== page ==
The scenario is generally the same. I receive a call from a taxpayer who has just been informed by the New York State Department of Taxation and Finance (the “Department”) that they have been selected to undergo a personal income tax audit. The individual is commonly a non-resident of New York State (“NYS”), or in some cases is a resident of the state, but not of New York City (“NYC”). As the conversation progresses and I dig deeper into the facts, it becomes apparent that the unfortunate audit target has a residence located within NYS, and sometimes in NYC. Further, they usually acknowledge that they spend a significant amount of time in NYS or NYC, often in connection with their employment. For the most part, they don’t understand what the potential risks are, since they have already sourced any W-2 income earned in NYS to the state when they filed their non-resident return.
After listening to their story, I let them know that the primary issue they will be confronted with during the course of the audit is that of “statutory residency.” Many taxpayers have no idea what it means to be deemed a statutory resident, as well as no inkling of the risks associated with that status. Unlike the question of domicile, becoming a statutory resident of a state (or city) requires no subjective intent on the part of a taxpayer to make that jurisdiction his or her permanent home. As a statutory resident, an individual who is not domiciled in NYS is considered to be subject to tax in the state on his or her worldwide income, not merely that portion that is NYS sourced, just as if they were domiciled in the state. As a result, income that would normally only be subject to tax by one state (the domicile state), such as interest, dividends and capital gains, may be subject to tax in two states. In addition, if a non-resident of NYC is found to be a statutory resident of the City, he would be subject to NYC personal income tax on all of his income. This would apply to his W-2 wages, even if he had already paid NYS income tax on them.
What is a “Statutory Resident”?
Many states have some provision for statutory residency in their tax laws. Taxpayers need to be aware of the measures various jurisdictions use in determining who is a statutory resident. Under NYS Tax law (the “Law”), a statutory resident is considered a person who is not domiciled in NYS, but maintains a “permanent place of abode” in the state, and who spends more than 183 days of the taxable year in the state. NYC’s statutory resident provisions are the same as those of the state, the only difference being the geographical limitations of its boundaries. The Law defines a “permanent place of abode” (“PPA”) as a dwelling place of a permanent nature. A taxpayer does not have to own or lease the dwelling for it to be considered a PPA. A PPA owned or leased by a taxpayer’s spouse is usually considered to be the taxpayer’s PPA also.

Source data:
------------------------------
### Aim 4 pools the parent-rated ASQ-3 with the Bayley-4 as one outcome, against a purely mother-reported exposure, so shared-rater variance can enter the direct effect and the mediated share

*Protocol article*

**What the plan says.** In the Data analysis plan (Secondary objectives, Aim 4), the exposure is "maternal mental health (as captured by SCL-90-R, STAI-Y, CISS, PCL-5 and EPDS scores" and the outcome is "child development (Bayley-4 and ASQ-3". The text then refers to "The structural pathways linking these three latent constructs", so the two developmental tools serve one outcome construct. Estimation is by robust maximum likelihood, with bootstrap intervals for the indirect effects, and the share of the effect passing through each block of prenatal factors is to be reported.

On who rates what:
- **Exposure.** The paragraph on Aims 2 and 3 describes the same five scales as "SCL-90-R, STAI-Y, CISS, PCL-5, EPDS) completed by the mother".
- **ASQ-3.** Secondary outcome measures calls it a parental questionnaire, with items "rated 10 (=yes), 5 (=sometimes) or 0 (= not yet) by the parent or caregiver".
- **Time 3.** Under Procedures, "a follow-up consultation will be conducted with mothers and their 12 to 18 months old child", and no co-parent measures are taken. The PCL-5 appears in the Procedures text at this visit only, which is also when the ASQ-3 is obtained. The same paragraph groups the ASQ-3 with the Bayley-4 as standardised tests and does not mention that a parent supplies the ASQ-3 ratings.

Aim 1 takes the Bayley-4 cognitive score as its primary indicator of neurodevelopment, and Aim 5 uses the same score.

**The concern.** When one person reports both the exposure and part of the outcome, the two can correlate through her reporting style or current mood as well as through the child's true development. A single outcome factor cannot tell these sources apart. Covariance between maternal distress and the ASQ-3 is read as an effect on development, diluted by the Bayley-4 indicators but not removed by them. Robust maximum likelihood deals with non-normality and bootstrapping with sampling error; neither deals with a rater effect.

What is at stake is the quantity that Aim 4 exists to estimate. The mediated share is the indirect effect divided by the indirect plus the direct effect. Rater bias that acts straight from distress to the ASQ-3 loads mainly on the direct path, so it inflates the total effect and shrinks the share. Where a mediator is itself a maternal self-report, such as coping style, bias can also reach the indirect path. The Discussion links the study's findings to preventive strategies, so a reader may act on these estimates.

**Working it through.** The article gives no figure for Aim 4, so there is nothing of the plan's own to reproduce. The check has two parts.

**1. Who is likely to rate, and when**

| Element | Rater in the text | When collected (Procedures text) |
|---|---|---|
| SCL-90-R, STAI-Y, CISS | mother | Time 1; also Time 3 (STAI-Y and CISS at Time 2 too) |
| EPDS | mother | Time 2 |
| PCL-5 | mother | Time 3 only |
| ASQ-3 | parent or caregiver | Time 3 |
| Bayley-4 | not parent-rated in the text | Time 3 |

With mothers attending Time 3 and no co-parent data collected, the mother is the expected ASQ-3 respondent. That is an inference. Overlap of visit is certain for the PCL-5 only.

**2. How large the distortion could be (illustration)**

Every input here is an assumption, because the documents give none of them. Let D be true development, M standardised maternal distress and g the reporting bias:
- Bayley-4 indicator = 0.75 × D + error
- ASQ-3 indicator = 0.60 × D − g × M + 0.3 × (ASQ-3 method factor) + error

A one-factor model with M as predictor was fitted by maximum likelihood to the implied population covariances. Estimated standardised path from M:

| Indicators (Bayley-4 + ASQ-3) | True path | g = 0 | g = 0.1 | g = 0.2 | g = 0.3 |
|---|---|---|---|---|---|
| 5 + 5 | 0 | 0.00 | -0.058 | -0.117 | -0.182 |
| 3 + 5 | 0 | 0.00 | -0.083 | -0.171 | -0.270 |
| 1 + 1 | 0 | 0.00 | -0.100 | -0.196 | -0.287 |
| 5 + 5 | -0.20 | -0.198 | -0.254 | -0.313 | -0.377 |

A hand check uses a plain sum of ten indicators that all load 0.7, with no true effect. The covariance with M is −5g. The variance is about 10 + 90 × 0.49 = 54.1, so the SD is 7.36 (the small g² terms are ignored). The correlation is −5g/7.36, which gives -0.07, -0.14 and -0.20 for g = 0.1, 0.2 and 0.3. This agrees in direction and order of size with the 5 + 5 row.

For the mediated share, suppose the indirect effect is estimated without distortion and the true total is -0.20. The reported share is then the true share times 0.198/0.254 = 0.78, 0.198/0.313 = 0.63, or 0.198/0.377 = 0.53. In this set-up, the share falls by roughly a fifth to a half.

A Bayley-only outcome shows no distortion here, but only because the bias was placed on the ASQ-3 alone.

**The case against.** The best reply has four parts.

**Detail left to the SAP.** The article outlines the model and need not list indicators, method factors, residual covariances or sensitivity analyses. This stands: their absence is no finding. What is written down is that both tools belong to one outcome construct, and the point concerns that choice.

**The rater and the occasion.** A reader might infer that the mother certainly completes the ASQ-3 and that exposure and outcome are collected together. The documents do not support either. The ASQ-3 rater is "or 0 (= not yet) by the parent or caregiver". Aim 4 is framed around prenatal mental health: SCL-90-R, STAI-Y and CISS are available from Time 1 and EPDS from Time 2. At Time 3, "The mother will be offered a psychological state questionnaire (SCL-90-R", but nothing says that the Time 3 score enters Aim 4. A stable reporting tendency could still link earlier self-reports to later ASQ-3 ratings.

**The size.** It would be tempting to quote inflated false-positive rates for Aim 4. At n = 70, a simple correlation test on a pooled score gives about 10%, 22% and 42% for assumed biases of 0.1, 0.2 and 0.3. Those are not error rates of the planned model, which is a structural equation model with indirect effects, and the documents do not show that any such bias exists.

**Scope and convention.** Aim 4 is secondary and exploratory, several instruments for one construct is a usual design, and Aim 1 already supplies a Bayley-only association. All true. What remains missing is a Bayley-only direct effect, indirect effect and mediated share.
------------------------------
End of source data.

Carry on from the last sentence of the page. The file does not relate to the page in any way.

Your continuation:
For a dwelling place to be deemed a PPA, it must be suitable for year-round use. A cottage whose physical construction limits its potential use to merely the summer months is not considered a PPA. Actual usage is not a determining factor. Rather, in assessing the situation, the Department considers whether the dwelling could be used for year-round living, not whether it actually was.
In general, a PPA must contain kitchen, sleeping and toileting facilities. Further, the taxpayer must have unfettered access to a dwelling for it to be considered a PPA. Accordingly, a house owned by a taxpayer and then rented to a third-party individual will not be considered a PPA of the taxpayer during the rental period since the taxpayer does not have free access to the premises during the term of the lease.
Under a policy adopted by the Department, a taxpayer is only considered to be maintaining a PPA within NYS for the taxable year if the dwelling is maintained by the taxpayer for a period exceeding eleven months of the year. Thus, a non-resident who purchases a home in July of a particular year will not be considered to have maintained a PPA in NYS for that year since she did not maintain the home in the state for more than eleven months of the taxable year.
For purposes of the greater than 183 day count portion of the statutory residency rule, any part of a day spent in NYS is considered a “New York” day. Consequently, a non-resident taxpayer who is physically located in the state on Day One, and who drives over the George Washington Bridge to New Jersey at 12:01 a.m. in the morning on Day Two is considered to be present in NYS on both days with respect to his New York day count. There are certain exceptions to the day count general rule, but they are very limited in nature (such as a medical day and armed services personnel exceptions), and are scrutinized closely by the Department’s auditors. A taxpayer carries the burden of proving the days he or she was not in NYS.
What to Do?
A non-resident of NYS who owns or leases a dwelling in the state can anticipate that statutory residency is likely to be an issue that will arise on any personal income tax audit conducted by the Department. In anticipation of that, the taxpayer should keep complete files of their telephone, charge card, E-Z Pass, ATM and travel records. Also, a detailed contemporaneous calendar should be kept on a daily basis regarding the taxpayer’s physical location. In this case, a good offense is better than a strong defense. Once the Department establishes that you have maintained a PPA in the state during the taxable period, if you cannot carry the burden of proving you were at out-of-state location for a sufficient number of days, there will likely be “blood in the water.”
If you have any questions with respect to the topic of statutory residency, please contact Tom Corrie at (212) 842-7019, or if you prefer via e-mail at email@example.com.